Why Ireland Sees The Experience Economy As Its Future – And You Should Too

As economies around the world begin to tentatively reemerge from the impacts of the pandemic, they’re left with the question of how best to revive and build towards a better future. And for Ibec, Ireland’s largest lobby and business representative group, a key part of their post-Covid “Reimagine and Reboot” campaign is, you’ve guessed it, the Experience Economy.

The purpose of this campaign is to create the conditions for the Experience Economy to achieve world-class potential that is sustainable and uniquely Irish by:

– Creating a contemporary narrative and definition for the Experience Economy.
– Educating all stakeholders about its reach and value.
– Lobbying for the status and investment in the Experience Economy and ecosystem.

So says the headline of this campaign to “bring a contemporary understanding to Ireland’s Experience Economy”. It also clearly explains what the Experience Economy and its benefits are for an audience who still might not understand the term:

The Experience Economy encompasses hospitality, retail, travel, food, drink, tourism, entertainment, technology, events and organisations in the arts, cultural, sporting and heritage sectors. It reaches deep into the supply chain, supporting business and employment and encompassing many hard-to-reach but critical elements of the economy and society: young people, small medium enterprises, and regional and rural development, with real, tangible benefits for the Shared Island.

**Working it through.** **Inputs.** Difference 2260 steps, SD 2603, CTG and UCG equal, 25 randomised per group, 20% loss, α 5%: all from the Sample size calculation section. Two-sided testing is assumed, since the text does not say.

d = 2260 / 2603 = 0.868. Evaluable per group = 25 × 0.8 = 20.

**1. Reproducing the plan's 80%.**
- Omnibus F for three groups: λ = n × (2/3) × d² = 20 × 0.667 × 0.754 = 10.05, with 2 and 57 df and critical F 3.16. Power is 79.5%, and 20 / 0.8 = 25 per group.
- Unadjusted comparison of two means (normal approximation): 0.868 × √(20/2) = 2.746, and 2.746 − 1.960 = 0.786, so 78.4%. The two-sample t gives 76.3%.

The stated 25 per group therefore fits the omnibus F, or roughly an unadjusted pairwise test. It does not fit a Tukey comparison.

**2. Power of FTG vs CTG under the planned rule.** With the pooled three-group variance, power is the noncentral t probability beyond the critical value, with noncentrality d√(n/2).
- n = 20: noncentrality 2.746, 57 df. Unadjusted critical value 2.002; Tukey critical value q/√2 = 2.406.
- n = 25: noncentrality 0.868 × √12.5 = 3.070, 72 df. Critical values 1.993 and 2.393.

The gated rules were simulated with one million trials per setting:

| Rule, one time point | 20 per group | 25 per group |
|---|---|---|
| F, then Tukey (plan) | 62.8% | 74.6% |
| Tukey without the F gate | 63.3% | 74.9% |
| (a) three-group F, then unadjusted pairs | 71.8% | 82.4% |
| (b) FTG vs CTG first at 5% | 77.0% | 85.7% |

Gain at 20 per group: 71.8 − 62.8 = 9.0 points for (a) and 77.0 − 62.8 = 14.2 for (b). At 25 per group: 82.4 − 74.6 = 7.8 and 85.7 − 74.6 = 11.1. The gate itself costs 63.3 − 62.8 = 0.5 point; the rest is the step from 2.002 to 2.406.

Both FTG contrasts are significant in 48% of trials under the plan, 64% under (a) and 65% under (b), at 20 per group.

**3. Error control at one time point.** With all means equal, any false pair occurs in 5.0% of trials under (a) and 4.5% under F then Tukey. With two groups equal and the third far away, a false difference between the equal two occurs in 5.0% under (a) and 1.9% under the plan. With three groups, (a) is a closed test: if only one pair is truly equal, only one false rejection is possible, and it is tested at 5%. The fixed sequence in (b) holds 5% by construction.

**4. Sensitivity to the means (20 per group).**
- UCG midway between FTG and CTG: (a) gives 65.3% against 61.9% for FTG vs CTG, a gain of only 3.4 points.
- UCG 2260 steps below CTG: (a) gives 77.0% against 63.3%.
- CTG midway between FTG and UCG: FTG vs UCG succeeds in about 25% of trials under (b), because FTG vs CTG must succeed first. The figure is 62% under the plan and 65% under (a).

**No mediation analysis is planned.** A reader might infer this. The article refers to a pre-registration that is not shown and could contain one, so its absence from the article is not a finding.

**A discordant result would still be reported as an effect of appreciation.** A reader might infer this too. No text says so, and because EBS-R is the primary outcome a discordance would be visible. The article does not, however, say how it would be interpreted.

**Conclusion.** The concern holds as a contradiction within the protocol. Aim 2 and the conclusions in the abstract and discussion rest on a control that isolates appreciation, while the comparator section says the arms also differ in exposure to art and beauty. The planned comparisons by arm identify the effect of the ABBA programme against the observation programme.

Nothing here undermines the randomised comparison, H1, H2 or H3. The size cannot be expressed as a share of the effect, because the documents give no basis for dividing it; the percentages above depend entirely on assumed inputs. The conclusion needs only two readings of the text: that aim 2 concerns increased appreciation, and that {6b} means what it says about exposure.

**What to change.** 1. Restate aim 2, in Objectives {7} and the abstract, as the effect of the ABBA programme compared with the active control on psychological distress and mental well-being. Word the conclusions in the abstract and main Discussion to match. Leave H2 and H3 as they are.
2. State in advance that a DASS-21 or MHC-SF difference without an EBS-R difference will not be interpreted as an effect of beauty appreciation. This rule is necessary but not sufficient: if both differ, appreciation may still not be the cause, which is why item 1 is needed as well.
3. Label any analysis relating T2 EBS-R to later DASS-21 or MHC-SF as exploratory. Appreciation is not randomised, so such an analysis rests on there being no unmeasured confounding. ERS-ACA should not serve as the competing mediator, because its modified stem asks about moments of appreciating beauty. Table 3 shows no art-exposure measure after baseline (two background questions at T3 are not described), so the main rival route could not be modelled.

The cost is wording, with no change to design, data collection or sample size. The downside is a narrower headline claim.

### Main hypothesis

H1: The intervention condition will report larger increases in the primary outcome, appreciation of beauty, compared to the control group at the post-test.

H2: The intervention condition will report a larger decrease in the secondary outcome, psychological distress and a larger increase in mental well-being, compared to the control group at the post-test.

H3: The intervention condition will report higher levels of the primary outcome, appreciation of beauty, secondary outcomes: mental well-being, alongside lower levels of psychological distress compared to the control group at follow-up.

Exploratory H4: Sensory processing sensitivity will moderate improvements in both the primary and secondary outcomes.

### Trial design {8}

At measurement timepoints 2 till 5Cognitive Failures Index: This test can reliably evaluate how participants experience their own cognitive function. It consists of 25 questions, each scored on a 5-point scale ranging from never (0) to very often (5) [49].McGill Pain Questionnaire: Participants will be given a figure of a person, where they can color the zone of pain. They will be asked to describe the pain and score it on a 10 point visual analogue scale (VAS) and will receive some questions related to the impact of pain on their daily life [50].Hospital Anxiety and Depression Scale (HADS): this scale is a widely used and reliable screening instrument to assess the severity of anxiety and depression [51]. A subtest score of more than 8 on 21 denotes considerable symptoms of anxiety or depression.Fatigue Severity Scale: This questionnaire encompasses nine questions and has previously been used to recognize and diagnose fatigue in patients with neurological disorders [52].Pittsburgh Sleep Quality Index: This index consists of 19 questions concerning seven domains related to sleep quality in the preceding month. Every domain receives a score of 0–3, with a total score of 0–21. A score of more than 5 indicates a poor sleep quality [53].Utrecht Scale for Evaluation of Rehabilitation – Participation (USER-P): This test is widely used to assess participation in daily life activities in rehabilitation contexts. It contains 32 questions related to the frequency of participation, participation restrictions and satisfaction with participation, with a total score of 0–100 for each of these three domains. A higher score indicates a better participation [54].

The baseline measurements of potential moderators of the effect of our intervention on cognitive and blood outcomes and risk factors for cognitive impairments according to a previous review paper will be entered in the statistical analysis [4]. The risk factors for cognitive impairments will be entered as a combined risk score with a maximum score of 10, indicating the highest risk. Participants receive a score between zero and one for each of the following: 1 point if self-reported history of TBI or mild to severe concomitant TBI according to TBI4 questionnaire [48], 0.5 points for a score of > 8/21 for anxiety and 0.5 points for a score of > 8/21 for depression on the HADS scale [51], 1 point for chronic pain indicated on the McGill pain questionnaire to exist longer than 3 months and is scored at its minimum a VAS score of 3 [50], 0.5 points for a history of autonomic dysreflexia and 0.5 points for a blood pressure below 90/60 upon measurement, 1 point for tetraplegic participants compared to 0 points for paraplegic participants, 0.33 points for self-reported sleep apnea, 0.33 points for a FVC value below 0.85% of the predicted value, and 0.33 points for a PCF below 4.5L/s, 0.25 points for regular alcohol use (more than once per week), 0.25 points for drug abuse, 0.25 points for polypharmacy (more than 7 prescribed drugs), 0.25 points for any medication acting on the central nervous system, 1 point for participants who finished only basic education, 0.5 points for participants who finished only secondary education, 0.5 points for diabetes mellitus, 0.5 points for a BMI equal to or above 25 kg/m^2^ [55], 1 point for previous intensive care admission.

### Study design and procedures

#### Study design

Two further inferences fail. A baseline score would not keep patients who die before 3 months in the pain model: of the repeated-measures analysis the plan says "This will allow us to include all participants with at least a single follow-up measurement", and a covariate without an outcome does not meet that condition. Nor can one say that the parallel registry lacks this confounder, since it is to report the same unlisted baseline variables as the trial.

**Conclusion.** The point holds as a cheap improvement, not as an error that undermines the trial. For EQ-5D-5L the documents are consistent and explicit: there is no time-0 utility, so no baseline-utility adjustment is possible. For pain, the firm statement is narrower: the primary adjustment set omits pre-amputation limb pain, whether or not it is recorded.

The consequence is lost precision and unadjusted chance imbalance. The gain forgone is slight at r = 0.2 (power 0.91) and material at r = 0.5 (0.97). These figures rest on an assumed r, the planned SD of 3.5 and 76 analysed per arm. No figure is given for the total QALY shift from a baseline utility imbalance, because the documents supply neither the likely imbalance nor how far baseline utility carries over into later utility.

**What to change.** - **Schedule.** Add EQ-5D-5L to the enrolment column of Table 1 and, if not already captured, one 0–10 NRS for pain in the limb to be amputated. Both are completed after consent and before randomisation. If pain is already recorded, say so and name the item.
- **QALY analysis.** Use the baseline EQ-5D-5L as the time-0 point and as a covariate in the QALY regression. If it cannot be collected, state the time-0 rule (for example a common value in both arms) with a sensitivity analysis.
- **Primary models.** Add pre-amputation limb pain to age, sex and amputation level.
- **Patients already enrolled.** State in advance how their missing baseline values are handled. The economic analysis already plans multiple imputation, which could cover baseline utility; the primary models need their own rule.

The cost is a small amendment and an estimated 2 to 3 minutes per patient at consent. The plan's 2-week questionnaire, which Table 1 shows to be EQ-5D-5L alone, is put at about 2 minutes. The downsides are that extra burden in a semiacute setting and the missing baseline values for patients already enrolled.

…and underlining the business and economic benefits to be had from engaging with it:

The Experience Economy is the linchpin for our business model, making Ireland a great place to live, work and invest. Every business has a stake and Covid has accelerated the need to ensure that the Experience Economy is reimagined to create the conditions for it to be world class.

The campaign goes on to tie the different elements of the Experience Economy to Ireland’s unique offering – landscape, folklore, literature, music, festivals, sport – as well as emphasising that 1 in 5 people on the Shared Island (Republic of Ireland and Northern Ireland) work in the Experience Economy. It ends by offering practical, actionable demands for how to Bounce Back, Put People First and Fire-Power Product, Marketing and Digitalisation. Here’s a video outlining the campaign aims:

This is interesting because it shows how seriously they’re taking the Experience Economy in Ireland, even if this is a lobbying group rather than actual governmental policy. This kind of strategy could be applicable anywhere, and shows that in the wake of the pandemic there’s a lot of potential and opportunity for those willing to invest in its narrative and implementation.

So perhaps it’s time to ask, if your government isn’t doing something similar, why not? And how could you lobby for the same sort of change…?

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